When the Islamists started a movement demanding the removal of a goddess of Justice statue from the Supreme Court, Justice Sinha stood his ground and simply moved it to a less visible part of the premises. The movement too faded away. Justice Sinha has a positive public image as a person of will and integrity.

But the 16th amendment cancellation drama is big fish. The verdict is criticized by the AL and the uproar continues heightened by the publishing of the observations. Meanwhile, the immediate past Chief Justice Khairul Haque who now heads the Law Commission who delivered the 15th amendment verdict has trashed the Sinha verdict calling it “immature” and an attempt to establish the supremacy of the Judiciary. The Law Minister Anisul Haque, considered a moderate, has said that the Government will seek expunging of certain parts of the judgment through a review.

But Dhaka’s rumour factory is working overtime asking if factors beyond legality and even national boundaries are involved in influencing the course of events or not. Since few understand what the implication of the 16th amendment was and it’s cancellation means, some are puzzled by the whole episode and the ruckus following an amendment which has impact only on very few lives. Some feel that uncertain times are ahead given that the 2018 elections aren’t far away.

Foreign affairs and local amendments?

It’s said that AL’s interest in a quality election was in part pushed by the two great regional powers, India and China. Both have made substantial investments and not just monetary in the country and think that a bad election could lead to political problems which is bad investment news. Since both the countries are locked in a battle of nerve, this has become a high stakes game though Bangladesh is not a party.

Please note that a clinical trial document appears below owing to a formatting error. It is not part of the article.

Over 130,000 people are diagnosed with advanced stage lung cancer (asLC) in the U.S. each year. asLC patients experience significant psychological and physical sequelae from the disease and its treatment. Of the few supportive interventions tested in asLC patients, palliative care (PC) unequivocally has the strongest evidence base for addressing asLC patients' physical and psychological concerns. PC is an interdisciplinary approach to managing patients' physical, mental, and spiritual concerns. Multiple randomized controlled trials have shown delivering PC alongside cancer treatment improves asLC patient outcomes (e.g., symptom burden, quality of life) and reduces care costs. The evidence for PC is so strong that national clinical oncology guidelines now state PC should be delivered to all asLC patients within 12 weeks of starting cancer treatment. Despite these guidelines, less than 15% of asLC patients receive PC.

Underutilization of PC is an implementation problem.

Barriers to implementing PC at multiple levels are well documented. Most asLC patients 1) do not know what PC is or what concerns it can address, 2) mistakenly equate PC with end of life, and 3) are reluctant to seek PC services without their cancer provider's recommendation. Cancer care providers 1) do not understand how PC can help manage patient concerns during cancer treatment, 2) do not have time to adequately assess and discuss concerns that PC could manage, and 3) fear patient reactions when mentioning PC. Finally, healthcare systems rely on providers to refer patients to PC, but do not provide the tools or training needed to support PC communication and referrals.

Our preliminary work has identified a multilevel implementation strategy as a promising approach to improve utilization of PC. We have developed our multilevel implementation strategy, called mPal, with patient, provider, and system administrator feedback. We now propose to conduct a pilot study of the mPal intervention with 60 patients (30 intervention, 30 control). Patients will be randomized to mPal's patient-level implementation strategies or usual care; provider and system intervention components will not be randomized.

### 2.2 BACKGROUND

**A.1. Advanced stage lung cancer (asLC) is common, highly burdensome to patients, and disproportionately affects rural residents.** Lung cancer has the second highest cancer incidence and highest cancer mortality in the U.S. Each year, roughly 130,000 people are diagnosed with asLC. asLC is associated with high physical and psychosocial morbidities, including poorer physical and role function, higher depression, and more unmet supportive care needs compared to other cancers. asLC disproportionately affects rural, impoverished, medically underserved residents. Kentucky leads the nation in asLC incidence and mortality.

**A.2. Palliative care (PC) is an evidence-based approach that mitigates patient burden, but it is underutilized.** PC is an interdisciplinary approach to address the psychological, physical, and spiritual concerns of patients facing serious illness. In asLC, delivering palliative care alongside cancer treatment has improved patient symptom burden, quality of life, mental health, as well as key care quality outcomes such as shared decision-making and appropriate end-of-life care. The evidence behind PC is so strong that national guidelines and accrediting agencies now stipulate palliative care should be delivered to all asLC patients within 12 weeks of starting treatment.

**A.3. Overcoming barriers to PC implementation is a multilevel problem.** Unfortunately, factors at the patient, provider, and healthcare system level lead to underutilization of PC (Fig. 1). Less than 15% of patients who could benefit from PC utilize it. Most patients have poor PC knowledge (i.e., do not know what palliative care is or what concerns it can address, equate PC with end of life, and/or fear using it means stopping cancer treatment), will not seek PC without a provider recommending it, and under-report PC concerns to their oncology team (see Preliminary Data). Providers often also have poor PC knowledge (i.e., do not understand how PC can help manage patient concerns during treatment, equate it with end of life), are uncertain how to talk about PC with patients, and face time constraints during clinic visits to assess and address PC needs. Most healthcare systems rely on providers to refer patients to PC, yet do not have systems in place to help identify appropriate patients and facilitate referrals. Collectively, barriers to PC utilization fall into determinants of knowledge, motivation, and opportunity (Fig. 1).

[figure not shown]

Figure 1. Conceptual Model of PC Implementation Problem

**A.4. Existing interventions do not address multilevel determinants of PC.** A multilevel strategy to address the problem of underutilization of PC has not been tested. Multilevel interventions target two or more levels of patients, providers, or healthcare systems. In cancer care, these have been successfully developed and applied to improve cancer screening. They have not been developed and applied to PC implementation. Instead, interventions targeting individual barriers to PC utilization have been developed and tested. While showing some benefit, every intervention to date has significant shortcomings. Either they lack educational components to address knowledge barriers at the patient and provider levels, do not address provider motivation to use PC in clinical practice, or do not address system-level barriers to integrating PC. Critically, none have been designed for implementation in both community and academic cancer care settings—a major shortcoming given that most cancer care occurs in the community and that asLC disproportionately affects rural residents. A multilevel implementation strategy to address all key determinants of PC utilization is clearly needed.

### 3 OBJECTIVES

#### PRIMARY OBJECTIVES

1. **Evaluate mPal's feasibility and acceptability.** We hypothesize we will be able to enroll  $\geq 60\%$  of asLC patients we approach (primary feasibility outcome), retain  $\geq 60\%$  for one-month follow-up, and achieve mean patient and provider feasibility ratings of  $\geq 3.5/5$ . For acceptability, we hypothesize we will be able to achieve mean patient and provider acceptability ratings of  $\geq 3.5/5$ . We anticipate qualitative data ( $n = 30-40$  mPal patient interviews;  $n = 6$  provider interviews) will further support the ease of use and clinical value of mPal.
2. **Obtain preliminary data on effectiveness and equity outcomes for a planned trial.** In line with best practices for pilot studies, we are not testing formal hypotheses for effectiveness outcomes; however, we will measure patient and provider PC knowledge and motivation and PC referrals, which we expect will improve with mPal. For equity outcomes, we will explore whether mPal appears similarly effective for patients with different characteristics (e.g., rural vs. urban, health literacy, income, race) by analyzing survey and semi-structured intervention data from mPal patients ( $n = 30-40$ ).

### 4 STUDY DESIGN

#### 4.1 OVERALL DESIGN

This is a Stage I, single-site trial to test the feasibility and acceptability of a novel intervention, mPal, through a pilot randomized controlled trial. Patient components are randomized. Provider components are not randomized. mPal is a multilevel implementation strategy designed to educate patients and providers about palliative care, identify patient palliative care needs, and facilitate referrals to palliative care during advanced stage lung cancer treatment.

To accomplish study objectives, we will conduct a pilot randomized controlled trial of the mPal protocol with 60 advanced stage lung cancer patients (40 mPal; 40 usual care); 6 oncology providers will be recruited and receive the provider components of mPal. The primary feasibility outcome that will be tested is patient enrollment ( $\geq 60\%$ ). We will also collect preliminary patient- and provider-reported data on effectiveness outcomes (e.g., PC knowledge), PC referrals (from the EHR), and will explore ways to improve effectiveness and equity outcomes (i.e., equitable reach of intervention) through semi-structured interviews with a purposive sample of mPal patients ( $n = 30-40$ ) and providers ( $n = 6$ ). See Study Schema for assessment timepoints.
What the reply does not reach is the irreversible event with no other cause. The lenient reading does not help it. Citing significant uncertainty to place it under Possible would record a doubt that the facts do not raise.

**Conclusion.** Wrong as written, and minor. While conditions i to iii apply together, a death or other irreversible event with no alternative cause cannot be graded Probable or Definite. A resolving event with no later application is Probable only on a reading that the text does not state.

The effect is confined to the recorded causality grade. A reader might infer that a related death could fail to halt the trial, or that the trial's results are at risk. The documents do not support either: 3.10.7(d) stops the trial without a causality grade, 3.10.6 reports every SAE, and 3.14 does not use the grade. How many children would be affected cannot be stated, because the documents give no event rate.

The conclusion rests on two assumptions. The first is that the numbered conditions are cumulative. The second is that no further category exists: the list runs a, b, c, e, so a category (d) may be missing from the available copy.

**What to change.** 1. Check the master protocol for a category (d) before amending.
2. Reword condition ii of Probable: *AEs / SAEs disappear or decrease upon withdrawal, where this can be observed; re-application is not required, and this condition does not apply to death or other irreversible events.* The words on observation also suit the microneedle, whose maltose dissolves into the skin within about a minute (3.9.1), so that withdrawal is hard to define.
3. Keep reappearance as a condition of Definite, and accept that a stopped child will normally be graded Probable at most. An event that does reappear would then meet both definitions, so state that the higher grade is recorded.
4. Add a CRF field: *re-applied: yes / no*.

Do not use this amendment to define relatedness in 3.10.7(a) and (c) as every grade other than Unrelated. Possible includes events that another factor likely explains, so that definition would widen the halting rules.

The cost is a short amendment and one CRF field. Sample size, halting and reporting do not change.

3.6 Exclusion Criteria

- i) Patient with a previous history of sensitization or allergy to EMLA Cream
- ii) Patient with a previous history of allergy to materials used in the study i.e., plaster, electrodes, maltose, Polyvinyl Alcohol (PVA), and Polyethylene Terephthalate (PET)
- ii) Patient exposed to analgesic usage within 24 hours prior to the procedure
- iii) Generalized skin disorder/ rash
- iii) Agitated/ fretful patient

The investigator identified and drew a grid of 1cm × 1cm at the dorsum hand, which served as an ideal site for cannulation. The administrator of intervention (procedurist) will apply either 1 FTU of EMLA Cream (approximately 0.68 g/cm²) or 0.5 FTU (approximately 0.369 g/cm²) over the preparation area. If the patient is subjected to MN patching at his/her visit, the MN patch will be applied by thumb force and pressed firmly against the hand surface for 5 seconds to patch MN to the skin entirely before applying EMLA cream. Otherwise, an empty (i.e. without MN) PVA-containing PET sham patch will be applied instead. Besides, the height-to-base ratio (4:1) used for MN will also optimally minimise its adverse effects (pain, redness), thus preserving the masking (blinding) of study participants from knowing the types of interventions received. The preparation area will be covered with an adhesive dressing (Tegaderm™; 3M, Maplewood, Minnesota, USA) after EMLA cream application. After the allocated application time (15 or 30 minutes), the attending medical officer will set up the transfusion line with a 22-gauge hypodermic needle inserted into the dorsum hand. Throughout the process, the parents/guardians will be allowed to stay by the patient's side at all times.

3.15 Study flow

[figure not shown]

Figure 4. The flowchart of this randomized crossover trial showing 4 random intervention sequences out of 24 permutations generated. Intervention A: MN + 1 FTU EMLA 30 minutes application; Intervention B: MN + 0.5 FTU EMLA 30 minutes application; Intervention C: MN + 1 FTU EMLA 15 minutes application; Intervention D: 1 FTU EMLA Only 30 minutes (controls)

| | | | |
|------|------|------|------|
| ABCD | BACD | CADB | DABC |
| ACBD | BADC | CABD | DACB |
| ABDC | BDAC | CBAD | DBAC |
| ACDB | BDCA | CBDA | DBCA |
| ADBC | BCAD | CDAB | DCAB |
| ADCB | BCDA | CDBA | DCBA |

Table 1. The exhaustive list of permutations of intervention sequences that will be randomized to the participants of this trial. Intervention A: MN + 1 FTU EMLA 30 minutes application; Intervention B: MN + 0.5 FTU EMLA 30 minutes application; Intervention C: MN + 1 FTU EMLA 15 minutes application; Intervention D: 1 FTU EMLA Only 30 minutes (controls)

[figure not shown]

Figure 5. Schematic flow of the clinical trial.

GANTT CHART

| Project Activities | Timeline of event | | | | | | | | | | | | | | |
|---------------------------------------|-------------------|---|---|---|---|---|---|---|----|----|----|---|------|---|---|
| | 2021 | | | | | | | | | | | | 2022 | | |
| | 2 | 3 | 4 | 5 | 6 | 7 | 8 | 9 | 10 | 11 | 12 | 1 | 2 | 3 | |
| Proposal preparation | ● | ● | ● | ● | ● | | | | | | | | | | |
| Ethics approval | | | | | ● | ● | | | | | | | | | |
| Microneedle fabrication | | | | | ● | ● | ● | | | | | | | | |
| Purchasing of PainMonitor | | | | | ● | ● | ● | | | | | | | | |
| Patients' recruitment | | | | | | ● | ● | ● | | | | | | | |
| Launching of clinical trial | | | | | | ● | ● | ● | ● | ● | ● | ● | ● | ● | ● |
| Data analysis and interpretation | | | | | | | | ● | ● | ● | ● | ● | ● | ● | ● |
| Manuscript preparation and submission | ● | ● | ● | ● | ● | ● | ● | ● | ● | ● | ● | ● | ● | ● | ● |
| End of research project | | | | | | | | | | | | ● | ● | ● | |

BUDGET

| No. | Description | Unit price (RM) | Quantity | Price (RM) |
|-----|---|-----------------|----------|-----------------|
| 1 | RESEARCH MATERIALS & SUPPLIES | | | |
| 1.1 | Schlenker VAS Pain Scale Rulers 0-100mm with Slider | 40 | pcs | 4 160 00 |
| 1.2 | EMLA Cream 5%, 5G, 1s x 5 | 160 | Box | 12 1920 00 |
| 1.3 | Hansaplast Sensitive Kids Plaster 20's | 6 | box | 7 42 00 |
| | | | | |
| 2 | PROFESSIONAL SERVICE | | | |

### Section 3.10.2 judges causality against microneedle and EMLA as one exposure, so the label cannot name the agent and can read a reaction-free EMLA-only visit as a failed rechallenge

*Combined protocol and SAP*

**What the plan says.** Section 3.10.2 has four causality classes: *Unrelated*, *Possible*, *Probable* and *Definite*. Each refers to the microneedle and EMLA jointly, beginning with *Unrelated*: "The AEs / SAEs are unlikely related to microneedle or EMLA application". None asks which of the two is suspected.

India’s anxiety over China’s overtures to Bangladesh is no secret as China not only has deeper pockets and as sources confirm are willing to put in more billions if Bangladesh can absorb them. Military hardware supply is another area where both are competing of sorts because the stakes have gone beyond sales now what with the Doklam standoff.

But public opinion is not very pro-Indian and India’s ill advised Rampal power plant project investment which has become a threat to Sundarbans according to environmental activists has become a bigger problem for India’s image. So, India is concerned about what is in store, both in the short and long term.

But India is closely linked to Bangladesh and its people through physical proximity and many other ties. It has a large lobby in the business and the political world. China has to depend solely on its billions and as a reliable supplier of military hardware to make its presence felt.

The PM of Bangladesh wants more arm spreading space and that is why she wants to balance the scenery by not tilting towards any single camp. In a way that was the scene before China’s arrival in a big way. India wants China out and China wants more proximity and influence. It’s not Bangladesh that bothers them but each other. How that game is being played out is unclear.

In a political culture that is unstructured and subject to sudden mood swings, the players need to pay attention to every shot. Life is simpler for the BNP, wanting to go to power only, but for the AL, now holding the reins, the wild shots may come from anywhere causing power anxiety.

In this uncertain mood all around, the Government may be worrying if this very robust and adversarial position taken by the Supreme Court doesn’t become another factor in the increasingly crowded field of political contest and impact.